Wednesday, August 11, 2021


Over on the East Coast, a friend with professional expertise in conservancy and a keen mind is reading about the Greek poets of antiquity while enjoying a sweet tea and a pipeful of tobacco.

Life is good.

"... the loons are calling loudly tonight with horned, Barred, and saw whet owls. A beautiful night."

The sounds of nature at night in my neck of the woods are yowling drunks, roaring motor bikes, and from a distance elephant seals and fog horns. Early in the morning it's more "natural": crows and parrots. Seagulls.

Of course, some mornings it's the loud protests of the turkey vulture (Sydney Fylbert) as the head sheep practices Aikido on him (he's an unwilling participant in that, but the roomies wish to prevent him eating the little girl hamster or sexually harassing the she-sheep), or the one-legged monkey clouting him a good one when he comes too close to the smaller creatures. Usually that's in my apartment mate's room. And all is well in the world.

This is a very noisy place before she goes off to work.

C. DeCurtis -- Brakner

Last night, when he posted about the book, tea, and birds, he was smoking an old Brakner filled with Sun Bear. Brakners, with the "antique" finish, can be splendid pipes. They are well regarded. In Puerto Rico, one gentleman is smoking a Stanwell freehand while alert to weather warnings. Castellos in Georgia posts about his dog, who since being rescued has gentled down considerably. A Norwegian puffs on a smooth poker before heading off to work, the Sicilian is revisiting the place of his birth (where there is a Greek temple), a Michigander started the day with a small Dunhill and a classic blend, and someone else is fascinated by how a car engine works. The former military man who studied Russian laments that his barber is on vacation, and he will look shaggy. He still looks military, so "shaggy" isn't the word.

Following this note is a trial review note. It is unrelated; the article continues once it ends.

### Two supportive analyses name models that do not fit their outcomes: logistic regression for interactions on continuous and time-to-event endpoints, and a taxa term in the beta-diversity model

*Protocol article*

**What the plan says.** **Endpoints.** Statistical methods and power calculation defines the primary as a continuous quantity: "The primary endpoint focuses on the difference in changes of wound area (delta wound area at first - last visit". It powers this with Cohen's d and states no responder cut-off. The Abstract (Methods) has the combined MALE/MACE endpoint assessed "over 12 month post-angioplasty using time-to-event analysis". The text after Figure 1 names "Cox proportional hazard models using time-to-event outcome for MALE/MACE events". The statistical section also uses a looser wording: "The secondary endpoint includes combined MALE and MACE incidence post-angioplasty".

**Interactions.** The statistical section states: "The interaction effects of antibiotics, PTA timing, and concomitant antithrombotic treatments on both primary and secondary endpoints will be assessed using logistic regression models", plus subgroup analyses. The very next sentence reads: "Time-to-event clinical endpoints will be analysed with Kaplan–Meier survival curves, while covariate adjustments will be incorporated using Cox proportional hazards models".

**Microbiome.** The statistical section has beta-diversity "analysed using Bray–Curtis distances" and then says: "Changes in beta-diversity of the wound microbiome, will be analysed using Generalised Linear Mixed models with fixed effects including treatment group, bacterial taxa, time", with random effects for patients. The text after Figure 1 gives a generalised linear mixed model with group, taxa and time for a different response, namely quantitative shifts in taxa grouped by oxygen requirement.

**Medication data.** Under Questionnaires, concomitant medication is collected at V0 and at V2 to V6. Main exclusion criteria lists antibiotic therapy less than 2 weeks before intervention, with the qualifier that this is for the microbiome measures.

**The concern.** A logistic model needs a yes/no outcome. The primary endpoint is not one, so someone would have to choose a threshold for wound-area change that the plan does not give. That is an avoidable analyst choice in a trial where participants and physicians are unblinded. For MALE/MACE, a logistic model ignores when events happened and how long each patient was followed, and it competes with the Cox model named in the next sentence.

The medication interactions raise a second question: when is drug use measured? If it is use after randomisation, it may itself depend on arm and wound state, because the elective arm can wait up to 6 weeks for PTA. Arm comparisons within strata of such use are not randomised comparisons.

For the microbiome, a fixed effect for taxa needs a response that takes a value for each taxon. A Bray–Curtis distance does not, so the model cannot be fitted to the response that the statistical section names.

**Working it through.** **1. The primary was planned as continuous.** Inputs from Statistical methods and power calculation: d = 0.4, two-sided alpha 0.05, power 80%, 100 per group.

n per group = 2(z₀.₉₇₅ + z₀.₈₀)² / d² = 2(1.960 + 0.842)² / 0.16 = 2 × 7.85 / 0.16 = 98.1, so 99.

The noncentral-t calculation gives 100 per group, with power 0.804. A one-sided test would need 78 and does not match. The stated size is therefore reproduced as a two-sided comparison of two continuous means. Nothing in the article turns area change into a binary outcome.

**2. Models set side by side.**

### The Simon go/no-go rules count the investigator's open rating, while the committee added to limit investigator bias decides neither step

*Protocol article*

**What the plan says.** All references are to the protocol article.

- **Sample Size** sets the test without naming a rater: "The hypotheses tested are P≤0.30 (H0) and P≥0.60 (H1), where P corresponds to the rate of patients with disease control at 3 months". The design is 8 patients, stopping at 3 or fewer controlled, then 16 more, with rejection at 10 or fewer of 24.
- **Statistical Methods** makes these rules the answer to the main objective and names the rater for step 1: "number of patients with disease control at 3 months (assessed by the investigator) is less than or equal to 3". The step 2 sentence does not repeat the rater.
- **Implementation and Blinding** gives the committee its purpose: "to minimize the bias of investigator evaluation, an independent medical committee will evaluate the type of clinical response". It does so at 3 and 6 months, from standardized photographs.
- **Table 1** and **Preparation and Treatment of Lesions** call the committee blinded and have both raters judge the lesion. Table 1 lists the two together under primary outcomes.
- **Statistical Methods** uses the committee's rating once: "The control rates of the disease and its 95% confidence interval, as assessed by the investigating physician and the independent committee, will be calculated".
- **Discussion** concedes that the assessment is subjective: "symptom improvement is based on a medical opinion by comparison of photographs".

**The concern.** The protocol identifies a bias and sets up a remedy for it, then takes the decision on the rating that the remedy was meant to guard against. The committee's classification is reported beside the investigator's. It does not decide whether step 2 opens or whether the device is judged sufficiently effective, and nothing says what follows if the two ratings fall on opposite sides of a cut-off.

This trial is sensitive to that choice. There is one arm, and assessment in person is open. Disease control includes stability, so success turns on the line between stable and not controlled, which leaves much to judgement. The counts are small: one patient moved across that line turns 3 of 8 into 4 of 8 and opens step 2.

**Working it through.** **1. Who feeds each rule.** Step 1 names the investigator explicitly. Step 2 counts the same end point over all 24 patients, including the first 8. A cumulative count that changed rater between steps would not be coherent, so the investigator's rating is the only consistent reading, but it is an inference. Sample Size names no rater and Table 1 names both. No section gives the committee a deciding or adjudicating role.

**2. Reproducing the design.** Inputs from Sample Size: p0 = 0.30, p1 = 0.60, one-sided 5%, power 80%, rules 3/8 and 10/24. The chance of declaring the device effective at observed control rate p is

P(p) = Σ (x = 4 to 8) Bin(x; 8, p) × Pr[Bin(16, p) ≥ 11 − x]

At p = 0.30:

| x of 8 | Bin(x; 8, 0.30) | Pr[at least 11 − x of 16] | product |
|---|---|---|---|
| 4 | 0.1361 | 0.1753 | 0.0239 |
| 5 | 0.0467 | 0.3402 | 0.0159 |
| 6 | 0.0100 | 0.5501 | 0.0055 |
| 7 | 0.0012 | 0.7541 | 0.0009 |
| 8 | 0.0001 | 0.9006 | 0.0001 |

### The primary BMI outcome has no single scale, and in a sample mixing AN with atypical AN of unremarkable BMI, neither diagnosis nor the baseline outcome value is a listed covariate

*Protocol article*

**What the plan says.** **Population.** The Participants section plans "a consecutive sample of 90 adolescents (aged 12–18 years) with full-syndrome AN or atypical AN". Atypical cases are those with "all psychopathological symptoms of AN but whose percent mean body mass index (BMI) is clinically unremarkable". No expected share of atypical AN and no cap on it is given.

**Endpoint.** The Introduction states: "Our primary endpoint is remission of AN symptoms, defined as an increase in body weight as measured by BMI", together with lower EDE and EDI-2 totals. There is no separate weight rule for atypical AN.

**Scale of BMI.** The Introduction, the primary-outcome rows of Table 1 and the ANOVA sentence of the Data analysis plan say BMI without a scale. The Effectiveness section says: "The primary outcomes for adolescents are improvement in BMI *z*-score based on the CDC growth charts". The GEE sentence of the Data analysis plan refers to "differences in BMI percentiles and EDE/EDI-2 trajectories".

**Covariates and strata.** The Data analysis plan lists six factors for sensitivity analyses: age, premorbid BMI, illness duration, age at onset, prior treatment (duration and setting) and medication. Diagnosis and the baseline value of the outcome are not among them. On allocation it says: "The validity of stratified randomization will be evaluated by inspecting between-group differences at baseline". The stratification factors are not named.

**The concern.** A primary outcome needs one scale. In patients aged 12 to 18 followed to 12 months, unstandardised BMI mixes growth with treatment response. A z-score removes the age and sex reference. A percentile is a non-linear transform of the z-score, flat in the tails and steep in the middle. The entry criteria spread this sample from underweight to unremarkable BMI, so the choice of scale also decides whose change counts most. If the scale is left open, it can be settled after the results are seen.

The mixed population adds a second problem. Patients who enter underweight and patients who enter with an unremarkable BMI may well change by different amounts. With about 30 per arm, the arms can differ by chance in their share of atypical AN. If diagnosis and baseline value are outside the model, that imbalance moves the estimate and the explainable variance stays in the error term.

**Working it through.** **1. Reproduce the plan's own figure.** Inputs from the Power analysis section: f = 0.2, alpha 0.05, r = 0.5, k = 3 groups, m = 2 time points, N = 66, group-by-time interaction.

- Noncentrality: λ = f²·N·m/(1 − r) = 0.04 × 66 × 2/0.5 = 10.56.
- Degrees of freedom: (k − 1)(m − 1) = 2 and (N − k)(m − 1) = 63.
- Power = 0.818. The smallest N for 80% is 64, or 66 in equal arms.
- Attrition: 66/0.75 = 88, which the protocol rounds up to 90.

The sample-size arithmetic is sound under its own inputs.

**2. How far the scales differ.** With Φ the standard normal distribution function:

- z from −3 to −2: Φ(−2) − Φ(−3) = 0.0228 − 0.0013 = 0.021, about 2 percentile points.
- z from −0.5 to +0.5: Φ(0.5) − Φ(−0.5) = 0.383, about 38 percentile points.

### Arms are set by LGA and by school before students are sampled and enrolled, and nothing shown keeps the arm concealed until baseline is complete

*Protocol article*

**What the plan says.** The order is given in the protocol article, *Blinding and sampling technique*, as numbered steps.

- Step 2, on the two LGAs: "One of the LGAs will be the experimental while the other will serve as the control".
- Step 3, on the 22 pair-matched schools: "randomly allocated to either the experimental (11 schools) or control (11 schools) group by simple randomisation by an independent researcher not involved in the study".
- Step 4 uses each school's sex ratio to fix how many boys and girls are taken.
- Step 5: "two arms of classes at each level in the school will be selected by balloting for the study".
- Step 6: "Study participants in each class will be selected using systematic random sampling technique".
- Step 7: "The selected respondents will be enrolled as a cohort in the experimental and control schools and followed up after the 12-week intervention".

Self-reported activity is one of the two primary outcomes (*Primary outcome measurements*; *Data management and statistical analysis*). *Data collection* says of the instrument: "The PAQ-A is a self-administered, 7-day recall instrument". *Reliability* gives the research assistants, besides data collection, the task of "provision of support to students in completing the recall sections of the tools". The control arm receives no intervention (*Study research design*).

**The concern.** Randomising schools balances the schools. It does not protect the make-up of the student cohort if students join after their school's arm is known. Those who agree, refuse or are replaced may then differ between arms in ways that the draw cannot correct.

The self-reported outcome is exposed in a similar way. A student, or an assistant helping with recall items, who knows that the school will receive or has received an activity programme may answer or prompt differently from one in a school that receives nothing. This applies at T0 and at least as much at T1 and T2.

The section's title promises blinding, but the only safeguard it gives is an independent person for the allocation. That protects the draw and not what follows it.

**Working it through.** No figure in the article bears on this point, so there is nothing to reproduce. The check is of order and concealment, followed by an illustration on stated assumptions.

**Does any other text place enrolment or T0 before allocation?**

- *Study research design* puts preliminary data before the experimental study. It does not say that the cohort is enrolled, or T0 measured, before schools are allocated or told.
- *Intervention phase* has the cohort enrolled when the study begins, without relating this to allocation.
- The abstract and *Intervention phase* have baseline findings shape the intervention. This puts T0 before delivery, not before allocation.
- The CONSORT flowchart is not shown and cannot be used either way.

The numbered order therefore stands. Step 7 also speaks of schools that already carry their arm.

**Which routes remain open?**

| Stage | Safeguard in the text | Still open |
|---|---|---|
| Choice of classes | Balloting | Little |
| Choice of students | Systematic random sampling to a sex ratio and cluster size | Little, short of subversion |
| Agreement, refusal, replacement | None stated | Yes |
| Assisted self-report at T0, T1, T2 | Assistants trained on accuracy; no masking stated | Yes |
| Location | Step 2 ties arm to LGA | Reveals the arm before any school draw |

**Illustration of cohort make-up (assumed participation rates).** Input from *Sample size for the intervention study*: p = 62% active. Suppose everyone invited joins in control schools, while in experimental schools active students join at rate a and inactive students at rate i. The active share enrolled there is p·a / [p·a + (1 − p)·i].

There are, of course, many pictures of pipes on that page.
It's like birds comparing their fabulous plumage.

In a professional capacity I've seen several Brakners over the years. They are piss-elegant. One day I may own one.

What's fascinating to me about all this is the textures and smells with which phlegmatic men in many different places become enchanted, and that soothe them as they go about their daily lives, with evenkeeled temperaments, other interests, and quirks. On a different forum page, a gentleman from Delft posts photos taken during his early morning walk in the city, right next to Indonesians posting dinner and street scenes. Tweeds. Beirut. Stubby Lumberman Partial Rustic. Grandkids. Ohio. Cyprus. Jute bags of coffee beans. Cringy puns. Sheet rock.
Unloading intermodal freight containers at a port in Norway.

On the whole, these are calm likeable men.

As a passionate and excitable Dutchman (that Latin character, don't you know), I may be out of place. But I'm flying under the radar, so to speak.

Medium flake in a flying saucer, shortly after she left for work.


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